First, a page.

Just three months after raising $70 million in a private placement, pharmaceutical company Chiasma has filed with the US Securities and Exchange Commission (SEC) for an $86 million Nasdaq IPO. The company value for the offering is difficult to estimate, since it depends on the state of the market, but Chiasma is believed to be aiming at a $400-500 million value. Barclays Capital and Cowen & Co. are leading the offering.
Chiasma recently submitted a request for marketing approval of its drug for treatment of acromegaly. The request was made independently, without partners, a unique step for both Israeli pharmaceutical companies and companies holding IPOs.
Chiasma's drug is an oral version of an existing drug marketed by Novartis for treatment of the disease. Sales of this drug and similar injectables for treatment of acromegaly total $730 million annually, while sales of all drugs for treatment of the disease total $2 billion. Injection of these drugs is considered very painful, and requires a trip to the hospital.
A clinical trial conducted by Chiasma showed that its drug, administered orally twice a day, prevented side effects like pain and irritation in the area of the injection, and also alleviated the symptoms of the disease, in comparison with the existing treatment. Chiasma is developing a number of additional products based on the same technology, so that drugs that currently require injection or an IV can be taken orally.
Chiasma's IPO is also unique, because Chiasma's leading product has already been given a price tag by Roche. This international company acquired the product in February 2013 before the Phase III trial in exchange for a $65 million advance and future payments of up to $600 million, depending on milestones and the product's success.
Roche's Phase III trial for the product was successful, but the company elected to return it to Chiasma in August 2014 instead of continuing to develop it, while calling the trial a success. Roche paid Chiasma a total of $90 million during the period of the agreement between them.
Assuming that we accept Chiasma's statement that Roche gave up the drug because of internal changes, not because the clinical data were in any way disappointing or the market smaller than expected, the estimate of the project's value by an industry expert , at least as of 2013, can be deduced from this agreement. It should be noted, however, that since the agreement was signed, Novartis has bolstered the competitiveness of its injectable product, which can now be administered once a month, compared with two pills a day of Chiasma's product.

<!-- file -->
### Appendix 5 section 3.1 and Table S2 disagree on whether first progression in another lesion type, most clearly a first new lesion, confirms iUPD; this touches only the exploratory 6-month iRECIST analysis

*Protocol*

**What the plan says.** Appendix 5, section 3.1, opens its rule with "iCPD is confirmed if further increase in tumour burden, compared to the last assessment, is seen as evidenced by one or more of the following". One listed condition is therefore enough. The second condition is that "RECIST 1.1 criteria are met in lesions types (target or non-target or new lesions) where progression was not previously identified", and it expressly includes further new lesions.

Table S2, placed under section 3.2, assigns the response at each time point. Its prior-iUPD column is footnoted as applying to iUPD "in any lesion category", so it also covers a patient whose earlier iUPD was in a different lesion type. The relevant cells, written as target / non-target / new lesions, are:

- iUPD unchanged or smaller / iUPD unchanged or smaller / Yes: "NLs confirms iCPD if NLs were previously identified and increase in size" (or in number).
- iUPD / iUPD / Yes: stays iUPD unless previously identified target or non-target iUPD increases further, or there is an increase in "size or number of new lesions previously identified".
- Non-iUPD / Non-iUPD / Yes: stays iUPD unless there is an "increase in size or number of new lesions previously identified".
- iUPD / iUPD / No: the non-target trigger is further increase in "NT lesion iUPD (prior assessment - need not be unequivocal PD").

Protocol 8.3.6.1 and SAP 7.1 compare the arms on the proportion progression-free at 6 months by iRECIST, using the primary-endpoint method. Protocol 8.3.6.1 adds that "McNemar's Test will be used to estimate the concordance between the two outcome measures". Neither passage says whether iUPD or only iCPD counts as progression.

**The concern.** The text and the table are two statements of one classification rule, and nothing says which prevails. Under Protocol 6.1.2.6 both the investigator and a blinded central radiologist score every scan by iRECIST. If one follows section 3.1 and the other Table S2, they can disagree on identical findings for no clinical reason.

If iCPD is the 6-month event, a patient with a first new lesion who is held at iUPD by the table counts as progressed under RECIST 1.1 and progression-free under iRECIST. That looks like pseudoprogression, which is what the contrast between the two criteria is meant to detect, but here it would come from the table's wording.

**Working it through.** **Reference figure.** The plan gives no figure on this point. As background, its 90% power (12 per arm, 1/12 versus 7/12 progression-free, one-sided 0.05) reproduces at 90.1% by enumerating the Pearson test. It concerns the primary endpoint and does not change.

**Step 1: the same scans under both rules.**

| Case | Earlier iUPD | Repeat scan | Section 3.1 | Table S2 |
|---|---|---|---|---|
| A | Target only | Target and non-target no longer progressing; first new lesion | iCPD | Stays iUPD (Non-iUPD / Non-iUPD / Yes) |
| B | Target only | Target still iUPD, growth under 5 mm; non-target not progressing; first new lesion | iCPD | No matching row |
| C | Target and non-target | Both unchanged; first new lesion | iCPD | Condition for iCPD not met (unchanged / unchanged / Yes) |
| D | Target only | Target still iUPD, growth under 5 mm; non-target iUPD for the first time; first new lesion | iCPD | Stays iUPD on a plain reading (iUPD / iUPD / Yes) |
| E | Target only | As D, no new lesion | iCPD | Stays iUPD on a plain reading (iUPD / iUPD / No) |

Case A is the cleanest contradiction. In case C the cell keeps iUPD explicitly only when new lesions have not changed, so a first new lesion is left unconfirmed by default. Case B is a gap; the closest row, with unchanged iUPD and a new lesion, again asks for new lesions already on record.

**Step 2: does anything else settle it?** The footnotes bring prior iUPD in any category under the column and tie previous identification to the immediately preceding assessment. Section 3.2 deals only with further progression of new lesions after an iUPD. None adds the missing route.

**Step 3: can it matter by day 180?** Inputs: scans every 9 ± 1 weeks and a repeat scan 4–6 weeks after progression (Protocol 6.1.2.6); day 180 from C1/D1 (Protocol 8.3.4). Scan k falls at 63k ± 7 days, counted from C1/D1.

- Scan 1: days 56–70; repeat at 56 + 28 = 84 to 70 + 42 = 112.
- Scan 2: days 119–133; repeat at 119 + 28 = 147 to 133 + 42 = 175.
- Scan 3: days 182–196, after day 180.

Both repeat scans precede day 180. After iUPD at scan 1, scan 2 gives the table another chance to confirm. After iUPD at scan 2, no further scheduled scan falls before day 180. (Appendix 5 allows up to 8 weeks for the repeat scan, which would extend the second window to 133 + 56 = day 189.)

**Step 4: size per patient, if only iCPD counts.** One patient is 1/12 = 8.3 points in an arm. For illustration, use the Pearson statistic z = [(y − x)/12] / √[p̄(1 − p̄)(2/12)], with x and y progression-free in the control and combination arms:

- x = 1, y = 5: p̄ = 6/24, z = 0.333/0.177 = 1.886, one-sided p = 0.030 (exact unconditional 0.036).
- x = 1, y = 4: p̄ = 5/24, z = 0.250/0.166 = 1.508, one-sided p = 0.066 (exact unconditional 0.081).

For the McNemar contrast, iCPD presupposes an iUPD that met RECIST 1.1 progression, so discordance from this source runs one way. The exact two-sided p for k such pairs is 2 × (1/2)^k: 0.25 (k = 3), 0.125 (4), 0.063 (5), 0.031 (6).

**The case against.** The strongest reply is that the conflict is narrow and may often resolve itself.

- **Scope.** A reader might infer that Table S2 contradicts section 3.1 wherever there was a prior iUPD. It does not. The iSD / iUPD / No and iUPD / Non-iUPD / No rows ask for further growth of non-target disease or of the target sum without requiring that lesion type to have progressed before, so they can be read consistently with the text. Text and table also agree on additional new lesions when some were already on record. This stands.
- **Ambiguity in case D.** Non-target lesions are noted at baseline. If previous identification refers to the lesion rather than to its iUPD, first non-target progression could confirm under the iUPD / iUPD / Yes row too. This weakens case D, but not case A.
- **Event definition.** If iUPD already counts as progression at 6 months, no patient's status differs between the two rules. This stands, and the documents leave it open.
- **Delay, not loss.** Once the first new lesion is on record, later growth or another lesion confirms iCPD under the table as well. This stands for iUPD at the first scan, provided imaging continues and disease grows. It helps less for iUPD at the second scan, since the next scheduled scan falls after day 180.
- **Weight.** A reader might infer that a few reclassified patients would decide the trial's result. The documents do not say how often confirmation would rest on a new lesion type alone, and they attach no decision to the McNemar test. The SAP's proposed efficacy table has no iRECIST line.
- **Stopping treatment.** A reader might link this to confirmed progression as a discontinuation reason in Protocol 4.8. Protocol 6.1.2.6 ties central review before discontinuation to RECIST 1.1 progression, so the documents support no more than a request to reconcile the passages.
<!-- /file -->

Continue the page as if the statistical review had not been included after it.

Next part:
Acromegaly causes accelerated growth of the bones, due to increased emission of growth hormone caused by a benign brain tumor. One prominent patient suffering from this disease was André René Roussimoff ("Andre the Giant"), who acted in a number of films, including "The Princess Bride." Without suitable treatment, most patients die at a fairly young age due to heart complications. There are tens of thousands of patients with the disease in the US, and several hundred thousand worldwide. The cost of treatment comes to several hundred thousand dollars a year per patient.
The US Food and Drug Administration (FDA) is slated to notify Chiasma in July whether its file of documents fulfills the minimum requirement for thorough testing. If the answer is positive, such testing will begin, and could take many months.
the company almost closed twice but has raised money in recent years under former CEO and today Chief Development Officer Dr. Roni mamluk.
Published by Globes [online], Israel business news - www.globes-online.com - on June 16, 2015
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